A dark door like a house door, a dark passage merely partitioned off from a shop, then an alley-way that seemed to be used as a slaughter-house, led up to Kwanyin's temple, a very conspicuous and rather coquettish building on a hill overlooking the town. When we got there, followed by a crowd of the usual tiresome little Chinese boys, and also by two most 414 beautiful Tibetans, on pushing open the door we found numbers of neglected prayers hanging from the rafters, old broken beams lying in a heap, a staircase so rickety that no one liked to go up it, and, at the top of it, a barred door, sufficiently saying "Not at home." One of the Tibetans had such a quantity of hair, and such ringlets, that one of our coolies, with Chinese insolence, touched it to see if it was real. The Tibetan was elderly, and evidently well seasoned to the world, and only laughed at the liberty. But his companion—a beautiful youth, with a face of that feminine type that one only sees now in old books of beauty, arched eyebrows delicately pencilled, aquiline nose, features all too delicate for this workaday world—blushed vividly, and looked so unutterably pained that I longed to apologise, only we lacked a mutual language. He had himself a yet more inordinate quantity of hair, some of which must have been horse-hair, frizzed and raised so as to simulate the high pompadour style; but I think the ringlets that shadowed his translucent complexion must have been his own.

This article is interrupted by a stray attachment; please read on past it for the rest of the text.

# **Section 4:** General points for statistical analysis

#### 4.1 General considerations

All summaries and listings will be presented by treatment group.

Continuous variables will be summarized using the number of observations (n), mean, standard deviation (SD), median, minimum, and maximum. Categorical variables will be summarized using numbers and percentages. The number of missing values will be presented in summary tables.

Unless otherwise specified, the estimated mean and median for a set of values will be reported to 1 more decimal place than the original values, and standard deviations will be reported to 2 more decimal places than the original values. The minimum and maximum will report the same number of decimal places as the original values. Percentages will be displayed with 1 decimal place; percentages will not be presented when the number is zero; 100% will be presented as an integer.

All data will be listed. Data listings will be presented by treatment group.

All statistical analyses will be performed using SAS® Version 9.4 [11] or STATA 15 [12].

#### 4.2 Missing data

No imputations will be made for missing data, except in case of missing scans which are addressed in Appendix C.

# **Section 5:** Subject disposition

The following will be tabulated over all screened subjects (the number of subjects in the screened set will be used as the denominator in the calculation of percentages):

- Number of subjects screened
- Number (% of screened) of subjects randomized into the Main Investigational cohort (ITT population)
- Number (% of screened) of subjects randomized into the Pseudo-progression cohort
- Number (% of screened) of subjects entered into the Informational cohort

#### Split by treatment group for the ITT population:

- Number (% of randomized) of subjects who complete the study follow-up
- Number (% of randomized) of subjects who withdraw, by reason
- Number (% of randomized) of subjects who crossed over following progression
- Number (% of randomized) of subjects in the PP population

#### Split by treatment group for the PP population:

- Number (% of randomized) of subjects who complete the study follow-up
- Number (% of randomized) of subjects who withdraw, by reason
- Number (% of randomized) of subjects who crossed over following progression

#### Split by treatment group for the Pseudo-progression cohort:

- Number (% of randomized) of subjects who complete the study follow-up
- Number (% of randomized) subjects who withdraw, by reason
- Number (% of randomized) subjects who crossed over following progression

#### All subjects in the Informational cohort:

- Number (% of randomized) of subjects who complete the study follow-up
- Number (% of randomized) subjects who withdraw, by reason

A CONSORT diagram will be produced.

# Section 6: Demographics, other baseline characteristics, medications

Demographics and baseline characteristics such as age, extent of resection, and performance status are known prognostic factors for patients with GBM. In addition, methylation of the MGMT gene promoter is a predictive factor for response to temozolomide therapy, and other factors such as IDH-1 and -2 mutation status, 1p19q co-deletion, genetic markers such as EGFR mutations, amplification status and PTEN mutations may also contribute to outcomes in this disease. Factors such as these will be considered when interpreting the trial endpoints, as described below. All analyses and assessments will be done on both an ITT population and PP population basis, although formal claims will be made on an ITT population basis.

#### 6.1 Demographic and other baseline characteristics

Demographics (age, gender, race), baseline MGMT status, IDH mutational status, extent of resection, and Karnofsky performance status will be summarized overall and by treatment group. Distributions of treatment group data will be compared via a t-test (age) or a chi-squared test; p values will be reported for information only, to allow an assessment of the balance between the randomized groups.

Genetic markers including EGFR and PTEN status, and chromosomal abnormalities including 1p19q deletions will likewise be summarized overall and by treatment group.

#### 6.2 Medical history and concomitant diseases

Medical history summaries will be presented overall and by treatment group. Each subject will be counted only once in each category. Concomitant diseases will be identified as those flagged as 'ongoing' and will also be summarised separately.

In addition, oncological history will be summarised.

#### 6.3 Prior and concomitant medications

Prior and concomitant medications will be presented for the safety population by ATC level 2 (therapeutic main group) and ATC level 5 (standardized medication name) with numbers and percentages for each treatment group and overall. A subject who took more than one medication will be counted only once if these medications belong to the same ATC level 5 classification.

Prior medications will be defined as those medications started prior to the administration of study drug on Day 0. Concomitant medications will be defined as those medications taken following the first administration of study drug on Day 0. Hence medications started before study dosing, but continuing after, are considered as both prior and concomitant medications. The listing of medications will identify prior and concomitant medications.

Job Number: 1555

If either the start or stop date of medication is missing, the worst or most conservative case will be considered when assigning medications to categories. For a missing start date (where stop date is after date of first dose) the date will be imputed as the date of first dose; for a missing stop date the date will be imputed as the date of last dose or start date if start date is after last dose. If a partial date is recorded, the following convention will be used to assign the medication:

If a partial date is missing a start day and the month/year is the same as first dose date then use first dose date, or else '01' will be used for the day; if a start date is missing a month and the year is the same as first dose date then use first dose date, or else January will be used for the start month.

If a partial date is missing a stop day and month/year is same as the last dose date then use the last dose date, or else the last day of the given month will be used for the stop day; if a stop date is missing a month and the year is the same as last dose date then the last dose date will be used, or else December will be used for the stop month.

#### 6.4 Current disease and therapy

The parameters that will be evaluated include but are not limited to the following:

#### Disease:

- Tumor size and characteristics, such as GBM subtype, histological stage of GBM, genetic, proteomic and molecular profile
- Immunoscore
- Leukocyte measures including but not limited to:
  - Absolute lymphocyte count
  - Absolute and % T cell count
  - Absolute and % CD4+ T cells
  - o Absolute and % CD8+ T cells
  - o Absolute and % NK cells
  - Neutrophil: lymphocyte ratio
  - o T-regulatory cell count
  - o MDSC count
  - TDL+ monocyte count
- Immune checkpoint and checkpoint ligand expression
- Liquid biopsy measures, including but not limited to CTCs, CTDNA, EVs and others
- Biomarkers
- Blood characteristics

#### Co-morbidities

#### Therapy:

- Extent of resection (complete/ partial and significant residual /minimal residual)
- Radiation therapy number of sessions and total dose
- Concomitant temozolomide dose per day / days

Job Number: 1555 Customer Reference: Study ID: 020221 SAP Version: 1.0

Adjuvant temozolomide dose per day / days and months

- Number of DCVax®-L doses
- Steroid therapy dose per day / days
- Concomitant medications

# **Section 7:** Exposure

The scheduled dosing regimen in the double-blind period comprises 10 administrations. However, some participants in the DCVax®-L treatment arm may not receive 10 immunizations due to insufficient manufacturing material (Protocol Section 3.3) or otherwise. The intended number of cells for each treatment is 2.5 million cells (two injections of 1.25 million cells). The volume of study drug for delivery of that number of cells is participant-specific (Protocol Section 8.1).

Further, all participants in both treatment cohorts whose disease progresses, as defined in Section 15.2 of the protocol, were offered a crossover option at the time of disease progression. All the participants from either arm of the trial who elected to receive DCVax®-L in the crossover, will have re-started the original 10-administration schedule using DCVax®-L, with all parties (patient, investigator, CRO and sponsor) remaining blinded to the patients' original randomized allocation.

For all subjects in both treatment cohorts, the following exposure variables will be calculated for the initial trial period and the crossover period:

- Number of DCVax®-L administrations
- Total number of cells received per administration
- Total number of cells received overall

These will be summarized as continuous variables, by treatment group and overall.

Then we went on to the great lamaserai, some distance from the town upon the Lassa road. We walked between walls of prayer-slates on either hand, with prayers streaming to the wind on all the hilltops and on every point of vantage; and having crossed the Chinese parade-ground, with a very beautiful weeping-willow and an avenue of specially fine alders of a local variety, saw a temple all golden points and golden balls outside, and attached to it a long melancholy 415 building rather like a workhouse, but for tall, narrow baskets in all the windows ablaze with Tibetan Glory—a brilliant orange marigold. Several little boy Lamas sat on the doorstep playing with a dead rat, which they were pulling about by a string, one little crimson-clad boy screaming with delight at the dead creature's antics. We had just been warned to take up our little dog because of the fierce dogs inside, and the little Lamas now laughed and cried out at the sight of a dog being carried.